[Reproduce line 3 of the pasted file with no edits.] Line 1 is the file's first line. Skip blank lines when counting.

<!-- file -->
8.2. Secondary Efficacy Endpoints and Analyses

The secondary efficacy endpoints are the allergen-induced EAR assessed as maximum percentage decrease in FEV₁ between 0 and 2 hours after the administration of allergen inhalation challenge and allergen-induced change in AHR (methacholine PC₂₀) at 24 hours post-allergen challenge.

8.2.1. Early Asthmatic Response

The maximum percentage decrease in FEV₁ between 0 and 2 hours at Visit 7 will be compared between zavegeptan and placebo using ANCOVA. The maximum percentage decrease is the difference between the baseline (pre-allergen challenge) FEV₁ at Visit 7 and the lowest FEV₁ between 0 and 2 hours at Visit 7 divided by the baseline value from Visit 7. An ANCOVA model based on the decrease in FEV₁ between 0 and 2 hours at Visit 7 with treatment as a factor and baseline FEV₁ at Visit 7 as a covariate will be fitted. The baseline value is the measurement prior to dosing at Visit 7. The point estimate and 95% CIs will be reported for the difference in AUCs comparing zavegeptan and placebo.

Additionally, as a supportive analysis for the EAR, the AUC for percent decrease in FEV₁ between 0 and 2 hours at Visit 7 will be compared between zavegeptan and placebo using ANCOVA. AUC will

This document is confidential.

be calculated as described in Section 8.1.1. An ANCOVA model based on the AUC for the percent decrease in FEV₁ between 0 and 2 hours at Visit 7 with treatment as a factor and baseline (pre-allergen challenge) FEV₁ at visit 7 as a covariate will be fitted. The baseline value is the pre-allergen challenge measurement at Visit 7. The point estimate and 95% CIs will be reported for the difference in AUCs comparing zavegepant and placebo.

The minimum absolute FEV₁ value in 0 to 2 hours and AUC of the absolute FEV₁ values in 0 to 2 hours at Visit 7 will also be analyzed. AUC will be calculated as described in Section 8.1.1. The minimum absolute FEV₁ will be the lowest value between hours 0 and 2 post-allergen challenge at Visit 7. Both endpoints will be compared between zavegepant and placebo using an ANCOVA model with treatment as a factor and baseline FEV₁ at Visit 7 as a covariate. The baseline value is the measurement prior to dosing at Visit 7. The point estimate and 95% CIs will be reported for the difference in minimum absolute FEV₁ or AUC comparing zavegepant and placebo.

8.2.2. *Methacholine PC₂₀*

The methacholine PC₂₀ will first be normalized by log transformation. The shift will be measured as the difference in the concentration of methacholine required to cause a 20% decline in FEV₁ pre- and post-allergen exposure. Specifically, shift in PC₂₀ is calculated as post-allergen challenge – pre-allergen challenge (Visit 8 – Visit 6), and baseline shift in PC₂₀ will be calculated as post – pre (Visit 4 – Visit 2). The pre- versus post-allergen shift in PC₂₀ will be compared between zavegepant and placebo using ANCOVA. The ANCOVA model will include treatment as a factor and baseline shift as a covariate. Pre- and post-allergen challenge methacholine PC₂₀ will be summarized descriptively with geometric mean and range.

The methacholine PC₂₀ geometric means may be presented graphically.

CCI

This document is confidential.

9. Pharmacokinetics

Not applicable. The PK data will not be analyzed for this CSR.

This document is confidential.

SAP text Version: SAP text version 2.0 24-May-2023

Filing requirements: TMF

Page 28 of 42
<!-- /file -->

8.2.1. Early Asthmatic Response